And that may be the best reason to get off-trail here—to see, in a sense, the “lost Sierra,” the wilder, lonelier, harder, and vaster spaces beyond the Mt. Whitneys and Yosemites. For reasons difficult to enunciate, an alpine lake feels colder, a campsite below a jagged skyline more remote and tranquil, and a 12,000-foot pass like a prouder accomplishment when you’re not just another hiker in the queue.
By early evening that first day, we stand in a more earnest breeze at 12,320-foot Alpine Col. Behind us, a heavy mountain shadow falls like a comforter over Lake 11910—one of three nameless lakes in the trailless, nameless valley we have just hiked up. The lake’s talus-choked shores rises to cliffs and angular, razor peaks washed in a rosy light. It is a snapshot you could take in a thousand spots in the Sierra. But after hauling ourselves up over all that talus and not running into another person along the way, we are the only people getting that shot.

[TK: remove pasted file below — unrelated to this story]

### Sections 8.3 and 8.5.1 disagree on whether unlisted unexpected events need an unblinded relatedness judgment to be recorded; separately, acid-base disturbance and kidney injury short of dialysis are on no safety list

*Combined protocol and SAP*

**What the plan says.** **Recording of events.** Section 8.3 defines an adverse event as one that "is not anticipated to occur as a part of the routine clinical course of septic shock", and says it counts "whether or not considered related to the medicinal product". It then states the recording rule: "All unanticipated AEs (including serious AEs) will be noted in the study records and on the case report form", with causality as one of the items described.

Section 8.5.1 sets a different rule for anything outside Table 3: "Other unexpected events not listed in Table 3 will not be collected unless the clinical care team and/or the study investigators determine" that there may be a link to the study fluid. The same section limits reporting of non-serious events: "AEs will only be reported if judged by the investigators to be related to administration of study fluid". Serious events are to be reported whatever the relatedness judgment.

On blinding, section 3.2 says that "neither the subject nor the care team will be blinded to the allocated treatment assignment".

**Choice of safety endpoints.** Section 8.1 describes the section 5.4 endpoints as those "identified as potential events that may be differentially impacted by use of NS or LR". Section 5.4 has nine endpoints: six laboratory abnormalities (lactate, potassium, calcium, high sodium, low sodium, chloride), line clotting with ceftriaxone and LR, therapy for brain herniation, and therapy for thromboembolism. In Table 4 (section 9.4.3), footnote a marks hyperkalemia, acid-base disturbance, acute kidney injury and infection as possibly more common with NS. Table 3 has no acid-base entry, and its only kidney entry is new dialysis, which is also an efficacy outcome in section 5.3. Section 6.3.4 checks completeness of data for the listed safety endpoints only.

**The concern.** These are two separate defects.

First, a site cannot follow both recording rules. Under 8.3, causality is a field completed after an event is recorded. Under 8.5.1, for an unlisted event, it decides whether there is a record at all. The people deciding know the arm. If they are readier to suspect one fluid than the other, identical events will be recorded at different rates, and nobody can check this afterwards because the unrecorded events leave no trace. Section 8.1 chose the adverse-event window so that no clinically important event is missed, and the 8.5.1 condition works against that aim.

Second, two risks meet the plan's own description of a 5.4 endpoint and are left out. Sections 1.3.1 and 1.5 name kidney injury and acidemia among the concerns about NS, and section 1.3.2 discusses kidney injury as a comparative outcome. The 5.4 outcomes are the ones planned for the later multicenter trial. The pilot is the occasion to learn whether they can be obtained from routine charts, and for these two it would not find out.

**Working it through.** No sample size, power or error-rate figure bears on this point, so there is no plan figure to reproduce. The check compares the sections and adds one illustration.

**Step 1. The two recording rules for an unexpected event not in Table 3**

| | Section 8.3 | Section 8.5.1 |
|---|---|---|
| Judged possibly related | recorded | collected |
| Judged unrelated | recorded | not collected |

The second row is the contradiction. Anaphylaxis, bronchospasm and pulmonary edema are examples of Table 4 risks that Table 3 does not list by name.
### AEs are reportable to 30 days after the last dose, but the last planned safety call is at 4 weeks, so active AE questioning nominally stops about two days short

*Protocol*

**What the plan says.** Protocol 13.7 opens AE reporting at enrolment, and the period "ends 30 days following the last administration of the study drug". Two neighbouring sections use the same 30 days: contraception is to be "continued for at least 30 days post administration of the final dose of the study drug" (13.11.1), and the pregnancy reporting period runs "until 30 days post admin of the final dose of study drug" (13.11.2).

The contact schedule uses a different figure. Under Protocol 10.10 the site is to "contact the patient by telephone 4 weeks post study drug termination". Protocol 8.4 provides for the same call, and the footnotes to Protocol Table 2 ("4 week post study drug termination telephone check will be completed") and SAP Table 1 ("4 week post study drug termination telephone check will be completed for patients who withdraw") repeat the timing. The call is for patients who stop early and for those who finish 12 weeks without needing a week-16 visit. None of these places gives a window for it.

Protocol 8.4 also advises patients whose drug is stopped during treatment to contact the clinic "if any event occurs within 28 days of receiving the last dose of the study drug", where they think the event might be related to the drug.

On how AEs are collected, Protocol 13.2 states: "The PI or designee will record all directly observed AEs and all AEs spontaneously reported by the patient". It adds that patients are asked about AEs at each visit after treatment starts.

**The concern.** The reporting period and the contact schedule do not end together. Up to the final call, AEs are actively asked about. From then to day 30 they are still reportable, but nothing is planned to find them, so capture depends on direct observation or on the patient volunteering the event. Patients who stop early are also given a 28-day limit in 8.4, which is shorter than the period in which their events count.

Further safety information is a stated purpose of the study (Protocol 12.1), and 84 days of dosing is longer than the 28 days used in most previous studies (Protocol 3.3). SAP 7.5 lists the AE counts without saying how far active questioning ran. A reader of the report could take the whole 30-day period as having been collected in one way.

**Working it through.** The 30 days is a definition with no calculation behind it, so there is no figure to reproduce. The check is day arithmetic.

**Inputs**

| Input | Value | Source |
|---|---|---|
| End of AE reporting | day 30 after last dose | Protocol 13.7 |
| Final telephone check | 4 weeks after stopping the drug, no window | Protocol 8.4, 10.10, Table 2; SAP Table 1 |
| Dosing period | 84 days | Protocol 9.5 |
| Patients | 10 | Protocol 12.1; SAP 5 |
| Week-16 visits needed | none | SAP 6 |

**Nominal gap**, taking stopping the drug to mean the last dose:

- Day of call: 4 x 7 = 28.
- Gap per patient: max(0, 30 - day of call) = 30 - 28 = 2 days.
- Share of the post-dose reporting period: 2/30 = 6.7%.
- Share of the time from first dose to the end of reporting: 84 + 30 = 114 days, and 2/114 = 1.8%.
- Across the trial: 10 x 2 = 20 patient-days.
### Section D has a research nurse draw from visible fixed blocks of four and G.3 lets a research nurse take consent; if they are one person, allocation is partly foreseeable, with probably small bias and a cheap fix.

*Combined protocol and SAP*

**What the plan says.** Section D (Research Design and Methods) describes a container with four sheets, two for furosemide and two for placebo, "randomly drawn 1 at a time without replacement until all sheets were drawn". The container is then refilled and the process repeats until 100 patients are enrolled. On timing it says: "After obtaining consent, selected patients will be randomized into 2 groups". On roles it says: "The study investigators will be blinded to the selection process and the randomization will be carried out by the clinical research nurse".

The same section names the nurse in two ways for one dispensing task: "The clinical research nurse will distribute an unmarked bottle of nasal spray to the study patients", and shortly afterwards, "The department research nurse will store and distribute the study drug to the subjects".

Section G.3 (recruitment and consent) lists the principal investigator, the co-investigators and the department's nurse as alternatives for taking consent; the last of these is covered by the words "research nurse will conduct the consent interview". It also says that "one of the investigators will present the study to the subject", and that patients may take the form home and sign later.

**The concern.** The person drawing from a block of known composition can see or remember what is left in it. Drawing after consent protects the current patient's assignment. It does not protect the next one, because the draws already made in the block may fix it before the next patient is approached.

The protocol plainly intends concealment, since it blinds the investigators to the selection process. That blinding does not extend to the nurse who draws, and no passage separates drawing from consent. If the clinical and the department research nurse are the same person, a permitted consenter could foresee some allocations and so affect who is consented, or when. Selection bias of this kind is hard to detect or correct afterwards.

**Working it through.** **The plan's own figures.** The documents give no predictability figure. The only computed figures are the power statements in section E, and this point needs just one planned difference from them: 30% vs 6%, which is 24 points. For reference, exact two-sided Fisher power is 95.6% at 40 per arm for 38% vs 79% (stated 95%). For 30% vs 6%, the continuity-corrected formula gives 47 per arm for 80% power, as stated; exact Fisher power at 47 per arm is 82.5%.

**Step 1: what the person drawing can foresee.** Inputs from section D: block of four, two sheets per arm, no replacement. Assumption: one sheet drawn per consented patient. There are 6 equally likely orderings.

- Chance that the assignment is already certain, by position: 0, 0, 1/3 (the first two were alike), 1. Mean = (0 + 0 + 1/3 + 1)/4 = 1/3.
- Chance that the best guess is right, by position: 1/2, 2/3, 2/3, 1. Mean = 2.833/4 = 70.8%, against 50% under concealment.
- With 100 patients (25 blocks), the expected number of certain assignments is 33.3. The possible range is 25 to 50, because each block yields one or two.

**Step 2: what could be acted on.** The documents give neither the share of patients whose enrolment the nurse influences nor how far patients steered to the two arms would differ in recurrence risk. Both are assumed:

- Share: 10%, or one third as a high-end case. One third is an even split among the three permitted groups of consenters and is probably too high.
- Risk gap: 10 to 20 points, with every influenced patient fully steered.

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It looks as if someone laid the rocks in place.
Big, closely spaced, and flat-topped, they form a neat, meandering line bridging 25-foot-wide, calf-deep Piute Creek. They remind me of similar easy rock-hops that I’ve seen spanning broad creeks elsewhere in the Sierra. I suppose it’s just statistical inevitability: In a land so littered with rocks, the odds are that some would form lines of stepping stones across creeks. But it does encourage the impression that this place is perfect.
Jason and I cross the creek. It’s our second morning, and we’re en route to sprawling Humphreys Basin, below Mt. Humphreys, which rises to nearly 14,000 feet. With scores of lakes, tarns, and perennial puddles, the map of this plateau above 11,000 feet looks like someone waved a dripping paintbrush over it.